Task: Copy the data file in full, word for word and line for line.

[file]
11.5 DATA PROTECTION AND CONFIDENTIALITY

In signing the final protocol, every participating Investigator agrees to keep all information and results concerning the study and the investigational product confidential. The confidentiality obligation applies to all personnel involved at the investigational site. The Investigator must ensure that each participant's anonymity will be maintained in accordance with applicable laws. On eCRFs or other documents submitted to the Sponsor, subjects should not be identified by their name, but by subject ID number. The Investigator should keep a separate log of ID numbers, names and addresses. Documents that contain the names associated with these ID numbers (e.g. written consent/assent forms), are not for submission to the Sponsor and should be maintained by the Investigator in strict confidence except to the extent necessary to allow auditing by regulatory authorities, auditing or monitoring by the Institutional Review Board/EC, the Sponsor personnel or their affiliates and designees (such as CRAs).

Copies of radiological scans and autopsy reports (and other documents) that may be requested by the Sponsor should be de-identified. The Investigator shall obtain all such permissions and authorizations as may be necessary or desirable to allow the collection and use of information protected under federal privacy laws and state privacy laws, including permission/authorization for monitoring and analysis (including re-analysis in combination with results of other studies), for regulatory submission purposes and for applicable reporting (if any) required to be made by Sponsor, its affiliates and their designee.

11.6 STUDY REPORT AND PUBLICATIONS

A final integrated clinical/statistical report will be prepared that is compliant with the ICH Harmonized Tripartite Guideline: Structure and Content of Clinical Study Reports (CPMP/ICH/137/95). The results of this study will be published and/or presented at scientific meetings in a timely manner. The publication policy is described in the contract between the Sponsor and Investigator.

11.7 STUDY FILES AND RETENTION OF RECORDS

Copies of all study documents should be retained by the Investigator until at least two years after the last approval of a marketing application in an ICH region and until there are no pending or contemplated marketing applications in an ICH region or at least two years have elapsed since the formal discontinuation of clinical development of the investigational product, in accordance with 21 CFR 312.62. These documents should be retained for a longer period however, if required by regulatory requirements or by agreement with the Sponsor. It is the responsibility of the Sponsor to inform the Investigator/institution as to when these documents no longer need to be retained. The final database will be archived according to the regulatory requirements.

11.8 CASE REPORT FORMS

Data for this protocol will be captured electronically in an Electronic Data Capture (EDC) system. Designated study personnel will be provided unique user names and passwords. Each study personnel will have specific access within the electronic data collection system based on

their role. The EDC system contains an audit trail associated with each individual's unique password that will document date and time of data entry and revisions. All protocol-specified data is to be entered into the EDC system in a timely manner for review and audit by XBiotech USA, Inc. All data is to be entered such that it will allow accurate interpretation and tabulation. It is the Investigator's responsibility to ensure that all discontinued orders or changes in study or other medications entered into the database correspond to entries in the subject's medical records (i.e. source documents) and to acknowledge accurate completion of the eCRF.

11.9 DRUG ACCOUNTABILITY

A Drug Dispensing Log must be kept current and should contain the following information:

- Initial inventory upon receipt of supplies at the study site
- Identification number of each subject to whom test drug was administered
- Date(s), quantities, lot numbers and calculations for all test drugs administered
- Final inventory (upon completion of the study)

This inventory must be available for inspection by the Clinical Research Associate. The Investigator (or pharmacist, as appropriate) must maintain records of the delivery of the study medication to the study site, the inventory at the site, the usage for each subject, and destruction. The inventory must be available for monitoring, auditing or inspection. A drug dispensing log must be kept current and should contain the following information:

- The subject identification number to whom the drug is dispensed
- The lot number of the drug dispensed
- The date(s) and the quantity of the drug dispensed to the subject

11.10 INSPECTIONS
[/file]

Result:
11.5 DATA PROTECTION AND CONFIDENTIALITY

In signing the final protocol, every participating Investigator agrees to keep all information and results concerning the study and the investigational product confidential. The confidentiality obligation applies to all personnel involved at the investigational site. The Investigator must ensure that each participant's anonymity will be maintained in accordance with applicable laws. On eCRFs or other documents submitted to the Sponsor, subjects should not be identified by their name, but by subject ID number. The Investigator should keep a separate log of ID numbers, names and addresses. Documents that contain the names associated with these ID numbers (e.g. written consent/assent forms), are not for submission to the Sponsor and should be maintained by the Investigator in strict confidence except to the extent necessary to allow auditing by regulatory authorities, auditing or monitoring by the Institutional Review Board/EC, the Sponsor personnel or their affiliates and designees (such as CRAs).

Copies of radiological scans and autopsy reports (and other documents) that may be requested by the Sponsor should be de-identified. The Investigator shall obtain all such permissions and authorizations as may be necessary or desirable to allow the collection and use of information protected under federal privacy laws and state privacy laws, including permission/authorization for monitoring and analysis (including re-analysis in combination with results of other studies), for regulatory submission purposes and for applicable reporting (if any) required to be made by Sponsor, its affiliates and their designee.

11.6 STUDY REPORT AND PUBLICATIONS

A final integrated clinical/statistical report will be prepared that is compliant with the ICH Harmonized Tripartite Guideline: Structure and Content of Clinical Study Reports (CPMP/ICH/137/95). The results of this study will be published and/or presented at scientific meetings in a timely manner. The publication policy is described in the contract between the Sponsor and Investigator.

11.7 STUDY FILES AND RETENTION OF RECORDS

Copies of all study documents should be retained by the Investigator until at least two years after the last approval of a marketing application in an ICH region and until there are no pending or contemplated marketing applications in an ICH region or at least two years have elapsed since the formal discontinuation of clinical development of the investigational product, in accordance with 21 CFR 312.62. These documents should be retained for a longer period however, if required by regulatory requirements or by agreement with the Sponsor. It is the responsibility of the Sponsor to inform the Investigator/institution as to when these documents no longer need to be retained. The final database will be archived according to the regulatory requirements.

11.8 CASE REPORT FORMS

Data for this protocol will be captured electronically in an Electronic Data Capture (EDC) system. Designated study personnel will be provided unique user names and passwords. Each study personnel will have specific access within the electronic data collection system based on

their role. The EDC system contains an audit trail associated with each individual's unique password that will document date and time of data entry and revisions. All protocol-specified data is to be entered into the EDC system in a timely manner for review and audit by XBiotech USA, Inc. All data is to be entered such that it will allow accurate interpretation and tabulation. It is the Investigator's responsibility to ensure that all discontinued orders or changes in study or other medications entered into the database correspond to entries in the subject's medical records (i.e. source documents) and to acknowledge accurate completion of the eCRF.

11.9 DRUG ACCOUNTABILITY

A Drug Dispensing Log must be kept current and should contain the following information:

- Initial inventory upon receipt of supplies at the study site
- Identification number of each subject to whom test drug was administered
- Date(s), quantities, lot numbers and calculations for all test drugs administered
- Final inventory (upon completion of the study)

This inventory must be available for inspection by the Clinical Research Associate. The Investigator (or pharmacist, as appropriate) must maintain records of the delivery of the study medication to the study site, the inventory at the site, the usage for each subject, and destruction. The inventory must be available for monitoring, auditing or inspection. A drug dispensing log must be kept current and should contain the following information:

- The subject identification number to whom the drug is dispensed
- The lot number of the drug dispensed
- The date(s) and the quantity of the drug dispensed to the subject

11.10 INSPECTIONS